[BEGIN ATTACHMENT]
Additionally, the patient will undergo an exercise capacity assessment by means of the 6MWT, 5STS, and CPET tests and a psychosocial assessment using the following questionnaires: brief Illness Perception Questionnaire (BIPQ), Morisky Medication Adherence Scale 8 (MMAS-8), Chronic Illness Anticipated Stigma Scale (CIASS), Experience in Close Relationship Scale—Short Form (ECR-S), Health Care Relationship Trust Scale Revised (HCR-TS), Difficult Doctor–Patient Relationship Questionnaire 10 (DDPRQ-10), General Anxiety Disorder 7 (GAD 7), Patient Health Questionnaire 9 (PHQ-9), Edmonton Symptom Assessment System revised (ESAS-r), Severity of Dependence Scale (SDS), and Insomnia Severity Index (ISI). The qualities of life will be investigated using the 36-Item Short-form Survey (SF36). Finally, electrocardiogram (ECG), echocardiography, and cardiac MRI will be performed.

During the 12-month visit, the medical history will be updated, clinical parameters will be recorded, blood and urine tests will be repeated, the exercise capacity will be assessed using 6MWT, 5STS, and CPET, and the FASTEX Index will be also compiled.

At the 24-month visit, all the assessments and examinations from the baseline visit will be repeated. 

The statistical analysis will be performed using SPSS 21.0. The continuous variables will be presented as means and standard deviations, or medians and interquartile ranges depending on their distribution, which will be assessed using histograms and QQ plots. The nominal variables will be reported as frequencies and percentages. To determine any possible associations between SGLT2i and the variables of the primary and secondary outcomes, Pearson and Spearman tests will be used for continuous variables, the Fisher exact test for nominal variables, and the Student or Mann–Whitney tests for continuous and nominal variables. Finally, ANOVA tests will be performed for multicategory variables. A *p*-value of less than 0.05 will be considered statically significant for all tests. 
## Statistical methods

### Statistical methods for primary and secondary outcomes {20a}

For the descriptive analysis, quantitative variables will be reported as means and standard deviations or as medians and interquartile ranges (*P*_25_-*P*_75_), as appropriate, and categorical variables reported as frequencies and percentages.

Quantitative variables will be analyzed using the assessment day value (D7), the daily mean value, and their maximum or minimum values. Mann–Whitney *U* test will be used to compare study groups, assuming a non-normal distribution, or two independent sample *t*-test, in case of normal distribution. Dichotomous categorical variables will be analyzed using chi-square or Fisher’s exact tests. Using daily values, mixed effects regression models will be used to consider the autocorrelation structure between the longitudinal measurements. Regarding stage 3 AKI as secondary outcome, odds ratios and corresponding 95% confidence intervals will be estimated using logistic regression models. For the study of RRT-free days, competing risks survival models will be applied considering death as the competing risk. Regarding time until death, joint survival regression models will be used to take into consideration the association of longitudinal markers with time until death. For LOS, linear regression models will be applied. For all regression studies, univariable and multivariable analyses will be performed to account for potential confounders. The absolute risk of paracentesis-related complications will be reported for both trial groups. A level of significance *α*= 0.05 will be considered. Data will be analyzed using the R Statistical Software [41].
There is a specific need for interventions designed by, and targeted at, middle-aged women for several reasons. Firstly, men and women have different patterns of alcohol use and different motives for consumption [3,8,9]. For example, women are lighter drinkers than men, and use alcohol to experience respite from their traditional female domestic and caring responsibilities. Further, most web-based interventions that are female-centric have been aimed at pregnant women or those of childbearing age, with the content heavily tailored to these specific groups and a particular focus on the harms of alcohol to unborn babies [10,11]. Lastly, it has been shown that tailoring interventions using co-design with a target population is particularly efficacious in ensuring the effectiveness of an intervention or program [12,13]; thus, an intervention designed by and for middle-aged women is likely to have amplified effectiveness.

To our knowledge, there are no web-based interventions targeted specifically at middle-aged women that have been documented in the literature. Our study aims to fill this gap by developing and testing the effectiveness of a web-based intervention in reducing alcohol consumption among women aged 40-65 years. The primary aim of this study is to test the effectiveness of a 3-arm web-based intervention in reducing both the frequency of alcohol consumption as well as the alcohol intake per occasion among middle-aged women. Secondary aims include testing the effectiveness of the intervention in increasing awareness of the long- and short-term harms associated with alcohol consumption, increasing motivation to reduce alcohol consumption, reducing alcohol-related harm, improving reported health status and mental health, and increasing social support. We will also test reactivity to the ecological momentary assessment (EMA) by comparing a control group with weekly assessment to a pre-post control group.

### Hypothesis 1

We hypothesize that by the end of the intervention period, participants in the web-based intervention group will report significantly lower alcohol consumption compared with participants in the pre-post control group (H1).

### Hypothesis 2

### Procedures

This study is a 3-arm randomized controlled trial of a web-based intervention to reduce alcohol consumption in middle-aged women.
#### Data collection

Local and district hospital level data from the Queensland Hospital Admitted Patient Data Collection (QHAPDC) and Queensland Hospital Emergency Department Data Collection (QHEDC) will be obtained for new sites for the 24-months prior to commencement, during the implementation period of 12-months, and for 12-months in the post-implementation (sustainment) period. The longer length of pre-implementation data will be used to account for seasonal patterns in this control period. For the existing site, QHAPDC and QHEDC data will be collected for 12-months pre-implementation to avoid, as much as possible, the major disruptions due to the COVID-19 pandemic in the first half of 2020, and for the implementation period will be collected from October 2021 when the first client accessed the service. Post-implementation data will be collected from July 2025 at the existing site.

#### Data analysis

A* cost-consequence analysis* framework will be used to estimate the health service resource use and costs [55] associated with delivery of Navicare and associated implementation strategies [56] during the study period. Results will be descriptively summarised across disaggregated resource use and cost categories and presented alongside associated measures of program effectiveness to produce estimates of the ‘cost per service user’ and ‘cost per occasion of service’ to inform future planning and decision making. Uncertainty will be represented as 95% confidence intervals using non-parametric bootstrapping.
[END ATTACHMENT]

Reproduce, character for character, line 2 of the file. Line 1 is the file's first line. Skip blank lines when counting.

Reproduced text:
During the 12-month visit, the medical history will be updated, clinical parameters will be recorded, blood and urine tests will be repeated, the exercise capacity will be assessed using 6MWT, 5STS, and CPET, and the FASTEX Index will be also compiled.